Desai Ankur R.

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Ankur R.

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  • Article
    Editorial: Oceanobs19: An ocean of opportunity
    (Frontiers Media, 2019-09-06) Speich, Sabrina ; Lee, Tong ; Muller-Karger, Frank E. ; Lorenzoni, Laura ; Pascual, Ananda ; Jin, Di ; Delory, Eric ; Reverdin, Gilles ; Siddorn, John ; Lewis, Marlon R. ; Marba, Nuria ; Buttigieg, Pier Luigi ; Chiba, Sanae ; Manley, Justin ; Kabo-Bah, Amos Tiereyangn ; Desai, Kruti ; Ackerman, Abby
    The OceanObs conferences are held once every 10 years for the scientific, technical, and operational communities involved in the planning, implementation, and use of ocean observing systems. They serve to communicate progress, promote plans, and to define advances in ocean observing in response to societies' needs. Each conference provides a forum for the community to review the state of the ocean observing science and operations, and to define goals and plans to achieve over the next decade.
  • Article
    Roles of polymerization dynamics, opposed motors, and a tensile element in governing the length of Xenopus extract meiotic spindles
    (American Society for Cell Biology, 2005-03-23) Mitchison, Timothy J. ; Maddox, P. ; Gaetz, J. ; Groen, Aaron C. ; Shirasu, M. ; Desai, Ankur R. ; Salmon, Edward D. ; Kapoor, Tarun M.
    Metaphase spindles assemble to a steady state in length by mechanisms that involve microtubule dynamics and motor proteins, but they are incompletely understood. We found that Xenopus extract spindles recapitulate the length of egg meiosis II spindles, by using mechanisms intrinsic to the spindle. To probe these mechanisms, we perturbed microtubule polymerization dynamics and opposed motor proteins and measured effects on spindle morphology and dynamics. Microtubules were stabilized by hexylene glycol and inhibition of the catastrophe factor mitotic centromere-associated kinesin (MCAK) (a kinesin 13, previously called XKCM) and destabilized by depolymerizing drugs. The opposed motors Eg5 and dynein were inhibited separately and together. Our results are consistent with important roles for polymerization dynamics in regulating spindle length, and for opposed motors in regulating the relative stability of bipolar versus monopolar organization. The response to microtubule destabilization suggests that an unidentified tensile element acts in parallel with these conventional factors, generating spindle shortening force.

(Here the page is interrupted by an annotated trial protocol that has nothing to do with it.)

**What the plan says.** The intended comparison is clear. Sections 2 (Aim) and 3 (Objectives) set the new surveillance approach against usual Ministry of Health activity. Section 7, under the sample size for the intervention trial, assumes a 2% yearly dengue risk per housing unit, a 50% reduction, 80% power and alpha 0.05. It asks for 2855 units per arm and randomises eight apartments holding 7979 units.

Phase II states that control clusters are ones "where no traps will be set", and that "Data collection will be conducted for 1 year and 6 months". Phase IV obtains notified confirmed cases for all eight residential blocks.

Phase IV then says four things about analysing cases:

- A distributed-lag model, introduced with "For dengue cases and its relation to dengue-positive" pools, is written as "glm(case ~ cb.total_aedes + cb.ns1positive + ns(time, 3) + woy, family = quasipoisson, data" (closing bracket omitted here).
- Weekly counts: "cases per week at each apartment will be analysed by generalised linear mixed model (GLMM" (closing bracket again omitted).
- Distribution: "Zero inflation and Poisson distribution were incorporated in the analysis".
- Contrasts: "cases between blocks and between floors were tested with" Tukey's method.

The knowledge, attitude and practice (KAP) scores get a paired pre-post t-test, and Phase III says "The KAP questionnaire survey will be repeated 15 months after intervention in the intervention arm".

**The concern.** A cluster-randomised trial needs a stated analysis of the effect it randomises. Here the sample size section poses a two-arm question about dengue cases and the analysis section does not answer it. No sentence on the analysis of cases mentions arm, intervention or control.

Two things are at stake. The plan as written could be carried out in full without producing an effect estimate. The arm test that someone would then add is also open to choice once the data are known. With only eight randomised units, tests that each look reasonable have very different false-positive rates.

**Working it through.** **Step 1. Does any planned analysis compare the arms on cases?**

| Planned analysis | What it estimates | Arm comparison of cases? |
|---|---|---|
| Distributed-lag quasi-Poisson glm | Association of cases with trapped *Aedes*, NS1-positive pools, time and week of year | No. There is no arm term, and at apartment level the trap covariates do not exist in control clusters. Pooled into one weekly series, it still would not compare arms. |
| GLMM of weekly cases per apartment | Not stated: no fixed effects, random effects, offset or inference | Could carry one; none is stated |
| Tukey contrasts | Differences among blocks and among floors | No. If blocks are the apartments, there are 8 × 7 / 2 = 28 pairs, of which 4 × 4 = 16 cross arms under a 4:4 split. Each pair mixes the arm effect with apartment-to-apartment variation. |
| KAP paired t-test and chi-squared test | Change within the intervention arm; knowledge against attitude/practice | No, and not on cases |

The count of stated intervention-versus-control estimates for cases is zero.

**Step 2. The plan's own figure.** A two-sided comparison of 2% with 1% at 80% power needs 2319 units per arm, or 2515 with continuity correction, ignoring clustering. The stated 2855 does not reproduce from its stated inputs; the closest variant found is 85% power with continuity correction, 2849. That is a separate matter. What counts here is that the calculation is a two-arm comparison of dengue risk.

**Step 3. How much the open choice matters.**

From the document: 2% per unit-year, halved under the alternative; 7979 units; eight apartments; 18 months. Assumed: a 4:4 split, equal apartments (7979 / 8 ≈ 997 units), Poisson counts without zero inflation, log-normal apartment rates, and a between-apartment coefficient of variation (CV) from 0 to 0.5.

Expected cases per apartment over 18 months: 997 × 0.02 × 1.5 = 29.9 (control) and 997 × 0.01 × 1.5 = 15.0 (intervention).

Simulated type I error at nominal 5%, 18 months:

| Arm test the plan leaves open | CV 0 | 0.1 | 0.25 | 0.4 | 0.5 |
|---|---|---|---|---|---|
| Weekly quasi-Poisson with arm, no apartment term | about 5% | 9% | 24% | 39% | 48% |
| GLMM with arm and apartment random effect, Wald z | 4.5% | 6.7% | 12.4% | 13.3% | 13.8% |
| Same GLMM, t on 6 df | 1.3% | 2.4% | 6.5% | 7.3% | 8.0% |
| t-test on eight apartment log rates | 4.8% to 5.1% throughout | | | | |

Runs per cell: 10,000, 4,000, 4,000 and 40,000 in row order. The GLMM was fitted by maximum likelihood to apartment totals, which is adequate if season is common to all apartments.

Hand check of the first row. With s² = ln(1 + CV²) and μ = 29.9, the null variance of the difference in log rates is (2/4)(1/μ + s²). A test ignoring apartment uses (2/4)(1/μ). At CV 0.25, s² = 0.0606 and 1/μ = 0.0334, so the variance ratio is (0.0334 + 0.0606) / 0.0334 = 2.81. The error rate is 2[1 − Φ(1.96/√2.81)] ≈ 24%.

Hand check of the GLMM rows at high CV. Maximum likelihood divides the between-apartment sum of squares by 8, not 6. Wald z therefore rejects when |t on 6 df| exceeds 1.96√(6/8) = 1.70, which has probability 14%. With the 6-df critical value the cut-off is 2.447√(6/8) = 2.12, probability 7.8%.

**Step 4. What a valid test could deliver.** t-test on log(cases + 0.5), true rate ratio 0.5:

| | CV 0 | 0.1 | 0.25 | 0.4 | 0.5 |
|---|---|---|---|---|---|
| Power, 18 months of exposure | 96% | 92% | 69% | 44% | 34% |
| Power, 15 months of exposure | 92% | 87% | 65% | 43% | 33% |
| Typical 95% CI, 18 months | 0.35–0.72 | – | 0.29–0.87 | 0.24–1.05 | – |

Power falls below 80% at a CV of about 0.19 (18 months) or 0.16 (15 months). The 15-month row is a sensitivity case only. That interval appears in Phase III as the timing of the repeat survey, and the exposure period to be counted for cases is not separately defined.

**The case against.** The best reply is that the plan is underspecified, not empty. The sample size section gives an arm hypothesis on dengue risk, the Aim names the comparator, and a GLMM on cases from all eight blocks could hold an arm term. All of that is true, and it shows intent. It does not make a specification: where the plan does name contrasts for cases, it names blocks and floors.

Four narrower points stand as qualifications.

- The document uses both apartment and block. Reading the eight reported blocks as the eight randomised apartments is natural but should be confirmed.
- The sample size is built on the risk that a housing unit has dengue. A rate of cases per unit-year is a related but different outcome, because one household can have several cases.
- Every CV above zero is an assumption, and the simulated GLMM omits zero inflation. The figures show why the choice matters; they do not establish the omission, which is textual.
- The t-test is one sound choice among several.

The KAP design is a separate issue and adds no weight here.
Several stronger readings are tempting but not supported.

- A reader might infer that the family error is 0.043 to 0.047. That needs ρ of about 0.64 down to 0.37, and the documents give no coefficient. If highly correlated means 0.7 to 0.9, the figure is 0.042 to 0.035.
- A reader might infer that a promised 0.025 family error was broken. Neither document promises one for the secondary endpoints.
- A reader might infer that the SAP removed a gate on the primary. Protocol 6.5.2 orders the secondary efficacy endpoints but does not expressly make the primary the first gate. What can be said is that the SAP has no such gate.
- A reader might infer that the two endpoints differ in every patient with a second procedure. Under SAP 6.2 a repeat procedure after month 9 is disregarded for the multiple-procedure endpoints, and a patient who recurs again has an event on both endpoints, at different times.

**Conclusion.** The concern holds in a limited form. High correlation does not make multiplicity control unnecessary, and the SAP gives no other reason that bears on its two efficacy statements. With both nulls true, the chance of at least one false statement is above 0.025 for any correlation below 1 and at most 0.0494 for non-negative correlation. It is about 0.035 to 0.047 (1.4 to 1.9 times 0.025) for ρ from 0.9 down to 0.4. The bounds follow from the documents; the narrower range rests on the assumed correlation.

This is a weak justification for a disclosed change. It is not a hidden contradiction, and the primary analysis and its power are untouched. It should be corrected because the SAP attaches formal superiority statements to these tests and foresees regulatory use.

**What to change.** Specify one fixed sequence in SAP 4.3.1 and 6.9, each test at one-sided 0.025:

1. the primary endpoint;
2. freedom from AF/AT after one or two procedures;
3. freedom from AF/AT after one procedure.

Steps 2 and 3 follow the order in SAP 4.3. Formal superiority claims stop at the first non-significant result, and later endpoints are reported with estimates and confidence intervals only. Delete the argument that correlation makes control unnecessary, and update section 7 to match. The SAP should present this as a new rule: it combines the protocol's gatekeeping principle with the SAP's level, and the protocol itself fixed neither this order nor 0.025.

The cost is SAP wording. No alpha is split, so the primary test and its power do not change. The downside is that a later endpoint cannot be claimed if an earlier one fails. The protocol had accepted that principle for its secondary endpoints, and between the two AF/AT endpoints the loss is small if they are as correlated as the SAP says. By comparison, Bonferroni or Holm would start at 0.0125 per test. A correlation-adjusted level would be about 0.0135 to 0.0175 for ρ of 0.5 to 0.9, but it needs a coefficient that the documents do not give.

• Article
    Bipolarization and poleward flux correlate during xenopus extract spindle assembly
    (American Society for Cell Biology, 2004-09-22) Mitchison, Timothy J. ; Maddox, P. ; Groen, Aaron C. ; Cameron, Lisa ; Perlman, Z. ; Ohi, Ryoma ; Desai, Ankur R. ; Salmon, Edward D. ; Kapoor, Tarun M.
    We investigated the mechanism by which meiotic spindles become bipolar and the correlation between bipolarity and poleward flux, using Xenopus egg extracts. By speckle microscopy and computational alignment, we find that monopolar sperm asters do not show evidence for flux, partially contradicting previous work. We account for the discrepancy by describing spontaneous bipolarization of sperm asters that was missed previously. During spontaneous bipolarization, onset of flux correlated with onset of bipolarity, implying that antiparallel microtubule organization may be required for flux. Using a probe for TPX2 in addition to tubulin, we describe two pathways that lead to spontaneous bipolarization, new pole assembly near chromatin, and pole splitting. By inhibiting the Ran pathway with excess importin-alpha, we establish a role for chromatin-derived, antiparallel overlap bundles in generating the sliding force for flux, and we examine these bundles by electron microscopy. Our results highlight the importance of two processes, chromatin-initiated microtubule nucleation, and sliding forces generated between antiparallel microtubules, in self-organization of spindle bipolarity and poleward flux.
  • Article
    Representativeness of eddy-covariance flux footprints for areas surrounding AmeriFlux sites